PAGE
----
•  •  Dark Mode

Your Interests & Preferences

I am a...

law firm lawyer
in-house company lawyer
litigation lawyer
law student
aspiring student
other

Website Look & Feel

 •  •  Dark Mode
Blog Layout

Save preferences

India Unleashed: A Legal Guide to Foreign Investment

Russia is both a European and an Asian country, but has often appeared to pay more attention to relations with Europe. That is changing, as shown by major energy deals between Russia and China; robust bilateral trade and political discussions with Japan, South Korea, India and Vietnam; and Russia’s hosting of regional conferences, including the Eastern Economic Forum in September 2017. Among other goals, Russia seeks to attract substantial foreign investments from its Asian and Indian partners. For both geographical and practical reasons, foreign investors may wish to focus on the Russian Far East, a historically neglected region which has the potential to become a significant player in Asian-Pacific trade. This is a vast area with a population of more than 7 million people that includes the ports of Vladivostok, Khabarovsk and Nakhodka and extensive natural resources.

Indian arbitration has been viewed by USA businesses as unpredictable and slow. Few USA businesses have agreed to arbitration conducted in India by an Indian arbitration forum. The 2015 Arbitration and Conciliation (Amendment) Act aimed to address concerns of the international business community about arbitration in India. It expressly limits the duration of on-shore arbitration to twelve months, with a possible six-month extension. After the prescribed period, the panel’s mandate automatically expires unless the parties appeal to the courts for a further extension. While theoretically sound, these time limits are yet to be tested in practice. It will take time for USA businesses to come to view Indian arbitration as a fair or preferred choice.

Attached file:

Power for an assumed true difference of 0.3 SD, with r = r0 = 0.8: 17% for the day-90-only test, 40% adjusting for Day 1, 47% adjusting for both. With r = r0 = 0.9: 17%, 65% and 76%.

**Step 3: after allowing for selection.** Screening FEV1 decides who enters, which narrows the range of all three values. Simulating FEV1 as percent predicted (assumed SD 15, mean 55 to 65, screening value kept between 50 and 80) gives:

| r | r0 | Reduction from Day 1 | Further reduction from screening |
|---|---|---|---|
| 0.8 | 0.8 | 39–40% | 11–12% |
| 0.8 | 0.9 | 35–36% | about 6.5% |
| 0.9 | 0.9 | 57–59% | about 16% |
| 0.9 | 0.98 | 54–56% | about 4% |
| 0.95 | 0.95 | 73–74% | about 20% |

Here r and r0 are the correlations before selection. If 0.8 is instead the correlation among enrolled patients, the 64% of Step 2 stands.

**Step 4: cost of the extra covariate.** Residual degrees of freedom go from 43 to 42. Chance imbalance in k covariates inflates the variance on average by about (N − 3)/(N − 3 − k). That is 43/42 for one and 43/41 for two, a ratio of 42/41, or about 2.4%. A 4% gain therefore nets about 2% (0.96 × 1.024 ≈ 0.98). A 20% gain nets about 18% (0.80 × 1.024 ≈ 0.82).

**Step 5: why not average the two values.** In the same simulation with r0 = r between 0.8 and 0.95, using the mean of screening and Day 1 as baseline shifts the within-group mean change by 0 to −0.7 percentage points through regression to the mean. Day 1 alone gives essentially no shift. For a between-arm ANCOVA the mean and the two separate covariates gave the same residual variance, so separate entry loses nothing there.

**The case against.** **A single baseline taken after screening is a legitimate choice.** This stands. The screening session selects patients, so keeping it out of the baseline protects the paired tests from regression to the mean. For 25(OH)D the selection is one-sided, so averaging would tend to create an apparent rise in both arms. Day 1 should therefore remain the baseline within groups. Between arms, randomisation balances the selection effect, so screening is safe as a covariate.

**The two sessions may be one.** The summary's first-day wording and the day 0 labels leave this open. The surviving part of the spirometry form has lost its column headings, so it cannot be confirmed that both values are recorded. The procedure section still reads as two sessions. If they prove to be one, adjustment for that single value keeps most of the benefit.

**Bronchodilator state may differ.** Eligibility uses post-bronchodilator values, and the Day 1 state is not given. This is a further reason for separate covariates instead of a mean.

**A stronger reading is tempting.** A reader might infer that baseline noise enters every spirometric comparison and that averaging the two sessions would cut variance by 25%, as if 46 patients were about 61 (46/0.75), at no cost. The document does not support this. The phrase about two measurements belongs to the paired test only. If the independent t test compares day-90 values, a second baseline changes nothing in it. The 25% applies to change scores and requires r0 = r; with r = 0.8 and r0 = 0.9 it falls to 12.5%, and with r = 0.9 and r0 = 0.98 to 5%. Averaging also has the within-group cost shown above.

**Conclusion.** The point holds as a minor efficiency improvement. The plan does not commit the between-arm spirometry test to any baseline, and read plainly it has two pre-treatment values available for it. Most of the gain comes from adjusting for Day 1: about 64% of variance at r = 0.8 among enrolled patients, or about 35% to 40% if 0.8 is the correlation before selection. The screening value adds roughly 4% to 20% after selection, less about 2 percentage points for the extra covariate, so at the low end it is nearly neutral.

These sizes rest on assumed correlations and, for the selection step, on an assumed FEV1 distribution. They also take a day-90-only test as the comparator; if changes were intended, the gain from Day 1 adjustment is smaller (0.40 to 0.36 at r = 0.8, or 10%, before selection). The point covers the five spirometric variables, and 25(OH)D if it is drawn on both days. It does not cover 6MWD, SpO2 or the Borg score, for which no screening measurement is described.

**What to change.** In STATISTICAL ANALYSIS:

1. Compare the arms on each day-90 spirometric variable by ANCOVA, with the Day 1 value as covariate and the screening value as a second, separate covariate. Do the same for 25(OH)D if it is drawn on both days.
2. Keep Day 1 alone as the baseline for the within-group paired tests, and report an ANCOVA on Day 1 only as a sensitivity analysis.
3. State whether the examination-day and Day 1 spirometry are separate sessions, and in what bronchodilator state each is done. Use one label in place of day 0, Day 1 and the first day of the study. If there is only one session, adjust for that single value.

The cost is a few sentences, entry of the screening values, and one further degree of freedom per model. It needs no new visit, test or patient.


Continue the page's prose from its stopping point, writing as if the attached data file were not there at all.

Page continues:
The dispute resolution landscape in the UK is in the midst of significant change. Many consider the reforms to be the most far-reaching civil justice transformations since the 1870’s1 and this is not even taking into account what may happen with Brexit (which we will discuss below).

In my view a global dispute involves various parties, from a number of different countries, litigating or arbitrating issues that frequently span multiple jurisdictions. This could range from parallel proceedings going on in different jurisdictions or substantive proceedings in one jurisdiction with interim relief applications in other jurisdictions or, as is common in international arbitration, where the parties are from different jurisdictions and have chosen a neutral seat and neutral governing law.

Ireland has recently introduced purpose-specific domestic legislation that enables two or more Irish companies to merge into a single company. This form of domestic merger enables one or more companies to transfer by operation of law all its assets and liabilities to another Irish company, upon which the transferor company is dissolved without going into liquidation. It mirrors aspects of the EU cross-border merger regime, which has been available to EEA companies, including Irish companies, since 2008.

A foreign judgment can be enforced in Hong Kong by one of two means – first, through the statutory registration scheme based on reciprocity under the Foreign Judgments (Reciprocal Enforcement) Ordinance (Cap 319) or, second, under common law.